Approval of GMO Imports Moves EU 'Closer to Monsanto'
Environmental advocates say authorization indication of further industry-friendly policies pending trade deal will usher in
The European Union's executive body on Friday approved the import of 19 genetically modified organisms (GMOs), sparking criticism from environmental advocates who say the action is a gift to corporations and a slap in the face to democracy.
According to a statement from the European Commission, seven of the authorizations are for renewals, 10 are for new food and animal feed, and two are for cut flowers. The products include maize, soybean, cotton, oilseed rape, and carnations. Eleven of the products are made by Monsanto.
The statement adds that the products have already been given favorable approval by the European Food Safety Authority (EFSA), and that the authorizations are for a 10-year period.
The approval of the imports follows a proposal from the Commission earlier in the week to allow member states to ban GMO imports only on the basis of socio-economic impact or public interest, not environmental concerns.
Among the criticisms of Friday's move are that the majority of the EU's residents have said they don't want GMOs.
"This is TTIP in action."
—Franziska Achterberg, Greenpeace EUGreenpeace EU food policy director Franziska Achterberg said that European Commission President Juncker's "decision just confirms that he has no intention of bringing the EU closer to its citizens. Instead, he’s moving closer to the US and Monsanto."
Achterberg also denounced the proposal from earlier this week, saying that with it, the Commission head "broke his promise to change rules that force GM crops onto the EU market even if a majority of countries opposes them."
Food safety spokesperson for the Greens in the European Parliament, Bart Staes, rebuked the move as well, stating: "Giving the go-ahead to these GMOs is an affront to democracy: a majority of EU member states voted against the authorization of almost all of these GMOs in Council and there is a clear and consistent majority of EU citizens saying no to GMOs. It is further democratic blow that these approvals were carried out by a simple and opaque written procedure, rather than by a formal decision of the Commission."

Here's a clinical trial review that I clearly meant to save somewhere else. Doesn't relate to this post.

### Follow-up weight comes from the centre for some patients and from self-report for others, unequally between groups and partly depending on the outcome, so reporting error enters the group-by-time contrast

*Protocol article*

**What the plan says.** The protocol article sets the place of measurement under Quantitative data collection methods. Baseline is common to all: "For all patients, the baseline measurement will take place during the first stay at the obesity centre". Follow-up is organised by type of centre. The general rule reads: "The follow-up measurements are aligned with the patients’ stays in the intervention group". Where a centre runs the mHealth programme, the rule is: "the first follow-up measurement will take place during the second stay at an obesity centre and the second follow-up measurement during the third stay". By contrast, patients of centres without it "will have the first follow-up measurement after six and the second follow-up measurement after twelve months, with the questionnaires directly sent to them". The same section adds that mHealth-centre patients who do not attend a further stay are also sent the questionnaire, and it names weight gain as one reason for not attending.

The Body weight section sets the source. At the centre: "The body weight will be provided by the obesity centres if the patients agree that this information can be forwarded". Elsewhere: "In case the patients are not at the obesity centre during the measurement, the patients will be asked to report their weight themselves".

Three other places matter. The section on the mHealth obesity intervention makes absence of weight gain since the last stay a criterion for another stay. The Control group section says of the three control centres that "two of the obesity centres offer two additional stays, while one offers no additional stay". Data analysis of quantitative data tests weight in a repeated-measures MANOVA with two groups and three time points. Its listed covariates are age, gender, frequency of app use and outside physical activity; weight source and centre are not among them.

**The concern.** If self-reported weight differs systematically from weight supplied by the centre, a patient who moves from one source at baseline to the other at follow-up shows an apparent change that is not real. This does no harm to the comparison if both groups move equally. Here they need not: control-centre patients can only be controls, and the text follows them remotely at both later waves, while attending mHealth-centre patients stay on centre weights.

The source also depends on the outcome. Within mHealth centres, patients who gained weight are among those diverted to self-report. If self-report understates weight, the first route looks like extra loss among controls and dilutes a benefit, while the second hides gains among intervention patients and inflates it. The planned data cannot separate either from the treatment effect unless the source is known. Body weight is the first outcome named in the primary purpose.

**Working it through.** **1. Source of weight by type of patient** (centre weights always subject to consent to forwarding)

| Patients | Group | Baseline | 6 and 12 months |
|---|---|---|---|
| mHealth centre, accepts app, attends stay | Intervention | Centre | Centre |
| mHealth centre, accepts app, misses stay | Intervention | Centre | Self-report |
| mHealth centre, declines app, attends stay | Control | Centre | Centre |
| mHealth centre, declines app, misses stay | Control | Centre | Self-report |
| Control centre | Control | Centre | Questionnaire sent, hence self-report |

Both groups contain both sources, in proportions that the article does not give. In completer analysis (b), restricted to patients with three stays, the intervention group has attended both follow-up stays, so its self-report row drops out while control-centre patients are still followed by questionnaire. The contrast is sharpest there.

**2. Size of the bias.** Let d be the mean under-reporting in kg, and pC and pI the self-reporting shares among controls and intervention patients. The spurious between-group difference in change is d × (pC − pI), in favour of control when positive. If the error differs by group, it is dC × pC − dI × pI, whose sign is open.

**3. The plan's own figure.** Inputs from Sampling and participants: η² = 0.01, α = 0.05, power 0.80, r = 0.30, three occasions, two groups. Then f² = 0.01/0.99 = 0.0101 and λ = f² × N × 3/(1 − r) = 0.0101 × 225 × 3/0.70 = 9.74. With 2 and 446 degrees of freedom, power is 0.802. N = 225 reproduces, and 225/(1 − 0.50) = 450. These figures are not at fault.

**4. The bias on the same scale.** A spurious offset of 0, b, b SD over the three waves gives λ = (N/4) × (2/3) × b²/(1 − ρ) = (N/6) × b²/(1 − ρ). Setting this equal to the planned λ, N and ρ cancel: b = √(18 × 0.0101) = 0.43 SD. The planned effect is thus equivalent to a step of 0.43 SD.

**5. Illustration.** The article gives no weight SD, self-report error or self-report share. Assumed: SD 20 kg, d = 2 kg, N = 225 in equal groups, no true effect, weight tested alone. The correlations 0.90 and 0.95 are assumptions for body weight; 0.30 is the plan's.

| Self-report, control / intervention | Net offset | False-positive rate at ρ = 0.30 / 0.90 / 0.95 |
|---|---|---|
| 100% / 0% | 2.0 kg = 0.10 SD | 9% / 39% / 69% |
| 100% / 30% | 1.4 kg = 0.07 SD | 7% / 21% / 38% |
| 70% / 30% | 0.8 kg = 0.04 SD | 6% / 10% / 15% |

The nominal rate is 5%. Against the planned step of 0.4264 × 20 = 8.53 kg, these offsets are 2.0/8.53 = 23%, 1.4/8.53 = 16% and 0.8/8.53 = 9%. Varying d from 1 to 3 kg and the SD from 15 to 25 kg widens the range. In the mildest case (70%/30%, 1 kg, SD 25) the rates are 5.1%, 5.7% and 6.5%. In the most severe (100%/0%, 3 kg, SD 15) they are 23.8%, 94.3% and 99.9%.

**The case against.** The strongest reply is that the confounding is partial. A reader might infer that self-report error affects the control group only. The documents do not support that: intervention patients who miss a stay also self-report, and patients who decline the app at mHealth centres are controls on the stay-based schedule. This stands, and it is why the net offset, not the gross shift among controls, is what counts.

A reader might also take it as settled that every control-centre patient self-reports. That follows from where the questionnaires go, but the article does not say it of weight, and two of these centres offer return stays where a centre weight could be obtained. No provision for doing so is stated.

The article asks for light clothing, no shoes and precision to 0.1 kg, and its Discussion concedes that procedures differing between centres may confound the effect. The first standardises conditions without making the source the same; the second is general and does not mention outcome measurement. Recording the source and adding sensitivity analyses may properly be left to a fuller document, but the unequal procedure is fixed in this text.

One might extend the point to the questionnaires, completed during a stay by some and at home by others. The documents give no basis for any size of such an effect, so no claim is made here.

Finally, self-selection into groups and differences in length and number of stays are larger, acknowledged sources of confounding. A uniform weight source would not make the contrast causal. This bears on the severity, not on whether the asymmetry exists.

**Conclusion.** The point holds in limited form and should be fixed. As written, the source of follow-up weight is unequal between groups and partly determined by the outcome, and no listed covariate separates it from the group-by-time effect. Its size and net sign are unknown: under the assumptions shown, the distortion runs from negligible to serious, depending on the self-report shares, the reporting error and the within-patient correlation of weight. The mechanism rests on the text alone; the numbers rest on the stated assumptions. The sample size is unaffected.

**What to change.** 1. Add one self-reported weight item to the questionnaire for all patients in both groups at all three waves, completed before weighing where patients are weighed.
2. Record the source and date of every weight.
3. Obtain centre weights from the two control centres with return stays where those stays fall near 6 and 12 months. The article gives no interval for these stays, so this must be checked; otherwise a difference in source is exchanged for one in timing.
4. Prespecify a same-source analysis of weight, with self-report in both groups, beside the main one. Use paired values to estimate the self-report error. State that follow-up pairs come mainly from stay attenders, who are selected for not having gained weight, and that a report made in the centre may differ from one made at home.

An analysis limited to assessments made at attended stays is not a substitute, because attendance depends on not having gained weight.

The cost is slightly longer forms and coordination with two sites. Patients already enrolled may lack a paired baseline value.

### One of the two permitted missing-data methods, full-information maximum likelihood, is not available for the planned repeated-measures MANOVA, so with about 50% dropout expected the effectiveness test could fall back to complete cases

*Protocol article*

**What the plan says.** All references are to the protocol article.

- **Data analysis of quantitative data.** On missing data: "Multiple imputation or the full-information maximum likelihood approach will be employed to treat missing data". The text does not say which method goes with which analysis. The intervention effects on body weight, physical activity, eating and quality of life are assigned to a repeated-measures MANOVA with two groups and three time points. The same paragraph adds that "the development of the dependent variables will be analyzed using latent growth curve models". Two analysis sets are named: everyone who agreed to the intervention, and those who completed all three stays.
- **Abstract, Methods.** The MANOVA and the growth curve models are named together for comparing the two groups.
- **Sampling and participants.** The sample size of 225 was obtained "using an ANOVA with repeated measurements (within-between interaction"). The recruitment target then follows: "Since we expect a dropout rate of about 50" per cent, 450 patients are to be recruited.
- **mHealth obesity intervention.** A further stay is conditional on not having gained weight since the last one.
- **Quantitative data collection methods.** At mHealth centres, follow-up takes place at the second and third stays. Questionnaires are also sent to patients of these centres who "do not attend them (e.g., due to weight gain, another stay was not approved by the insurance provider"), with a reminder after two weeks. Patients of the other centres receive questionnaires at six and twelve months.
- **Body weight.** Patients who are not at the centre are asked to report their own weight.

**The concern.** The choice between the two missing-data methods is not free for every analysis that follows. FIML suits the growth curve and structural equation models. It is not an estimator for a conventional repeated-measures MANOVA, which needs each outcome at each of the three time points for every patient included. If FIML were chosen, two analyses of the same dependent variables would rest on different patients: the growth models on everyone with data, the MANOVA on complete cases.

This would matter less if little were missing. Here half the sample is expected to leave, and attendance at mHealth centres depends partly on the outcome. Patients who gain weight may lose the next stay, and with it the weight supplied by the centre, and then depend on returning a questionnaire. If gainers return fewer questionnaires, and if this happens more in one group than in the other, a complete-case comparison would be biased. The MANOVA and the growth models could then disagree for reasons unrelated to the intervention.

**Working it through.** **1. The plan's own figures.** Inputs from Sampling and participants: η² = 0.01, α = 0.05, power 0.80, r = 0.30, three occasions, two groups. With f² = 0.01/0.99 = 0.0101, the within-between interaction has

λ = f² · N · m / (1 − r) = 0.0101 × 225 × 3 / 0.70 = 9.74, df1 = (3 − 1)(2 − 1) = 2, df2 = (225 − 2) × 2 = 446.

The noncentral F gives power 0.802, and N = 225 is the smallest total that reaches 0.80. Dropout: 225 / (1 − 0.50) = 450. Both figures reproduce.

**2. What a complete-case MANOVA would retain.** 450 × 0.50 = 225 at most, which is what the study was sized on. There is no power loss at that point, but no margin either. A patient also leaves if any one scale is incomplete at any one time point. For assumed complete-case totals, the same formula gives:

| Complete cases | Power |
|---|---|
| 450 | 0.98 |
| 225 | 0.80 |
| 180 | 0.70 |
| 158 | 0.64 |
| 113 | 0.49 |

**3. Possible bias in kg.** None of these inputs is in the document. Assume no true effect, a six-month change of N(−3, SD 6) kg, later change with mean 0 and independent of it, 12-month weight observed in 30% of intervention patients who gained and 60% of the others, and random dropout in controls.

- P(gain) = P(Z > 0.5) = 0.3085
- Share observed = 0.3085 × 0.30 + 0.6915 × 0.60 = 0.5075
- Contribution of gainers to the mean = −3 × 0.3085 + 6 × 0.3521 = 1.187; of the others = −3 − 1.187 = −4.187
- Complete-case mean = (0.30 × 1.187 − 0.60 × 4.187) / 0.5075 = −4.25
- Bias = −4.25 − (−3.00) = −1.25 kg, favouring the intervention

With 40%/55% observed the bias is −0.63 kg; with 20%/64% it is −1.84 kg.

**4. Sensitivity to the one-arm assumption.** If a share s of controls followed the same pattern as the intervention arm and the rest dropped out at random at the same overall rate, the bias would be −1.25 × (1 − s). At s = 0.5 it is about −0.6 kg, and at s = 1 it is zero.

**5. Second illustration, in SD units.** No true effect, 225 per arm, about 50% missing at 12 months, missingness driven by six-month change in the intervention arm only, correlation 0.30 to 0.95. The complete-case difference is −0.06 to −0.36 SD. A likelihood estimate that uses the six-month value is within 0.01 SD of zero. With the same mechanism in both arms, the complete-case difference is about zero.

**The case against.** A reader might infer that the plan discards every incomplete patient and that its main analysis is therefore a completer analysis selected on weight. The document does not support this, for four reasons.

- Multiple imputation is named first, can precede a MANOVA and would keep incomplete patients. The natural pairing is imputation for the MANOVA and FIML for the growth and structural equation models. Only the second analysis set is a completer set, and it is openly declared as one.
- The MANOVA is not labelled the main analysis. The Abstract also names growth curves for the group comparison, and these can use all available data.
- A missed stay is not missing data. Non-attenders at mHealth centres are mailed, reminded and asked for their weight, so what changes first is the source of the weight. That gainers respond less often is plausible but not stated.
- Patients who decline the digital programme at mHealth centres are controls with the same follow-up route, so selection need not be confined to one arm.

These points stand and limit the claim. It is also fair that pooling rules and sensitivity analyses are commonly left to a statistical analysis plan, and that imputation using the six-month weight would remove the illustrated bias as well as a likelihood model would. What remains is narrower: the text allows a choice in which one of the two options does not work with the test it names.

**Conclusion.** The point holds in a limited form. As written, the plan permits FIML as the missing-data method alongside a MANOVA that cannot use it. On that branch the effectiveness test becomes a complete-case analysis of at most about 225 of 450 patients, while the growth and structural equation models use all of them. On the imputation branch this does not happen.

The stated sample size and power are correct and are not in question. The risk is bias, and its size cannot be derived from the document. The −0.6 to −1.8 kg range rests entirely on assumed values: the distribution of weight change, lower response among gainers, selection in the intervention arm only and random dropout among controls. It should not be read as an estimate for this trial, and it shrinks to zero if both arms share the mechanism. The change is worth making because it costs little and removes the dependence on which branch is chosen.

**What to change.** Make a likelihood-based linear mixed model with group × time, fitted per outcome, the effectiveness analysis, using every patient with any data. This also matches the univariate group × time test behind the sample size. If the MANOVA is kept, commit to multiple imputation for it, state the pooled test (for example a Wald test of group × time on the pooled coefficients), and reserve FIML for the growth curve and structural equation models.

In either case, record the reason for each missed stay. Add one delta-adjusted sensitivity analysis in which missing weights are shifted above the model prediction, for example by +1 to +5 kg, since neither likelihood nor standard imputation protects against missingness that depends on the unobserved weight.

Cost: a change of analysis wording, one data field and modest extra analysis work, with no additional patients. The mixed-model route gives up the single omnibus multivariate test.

"European citizens do not want GMOs," Staes continued. The Commission must stop ignoring this fact. We need an EU authorization scheme that takes account of this opposition and we are concerned that this week's proposals from the Commission merely aim to make it easier to get GMOs authorized at EU level by providing member states with the 'carrot' of a legally-dubious opt-out."
Achterberg added that the corporate-friendly approval foreshadows dangers the pending Transatlantic Trade and Investment Partnership (TTIP) trade deal between the EU and U.S. will bring.
Juncker "opened the flood gates to a new wave of GM crops only to please U.S. biotech corporations and trade negotiators. This is TTIP in action," she added.
Echoing Achterberg, Staes cautioned that "It seems the Commission is just putting its fingers in its ears and doing the bidding of biotech corporations. However, this gung-ho approach to GMOs also has to be seen in the context of the EU-U.S. TTIP negotiations and the long-running U.S. campaign to force their GMOs onto the EU market."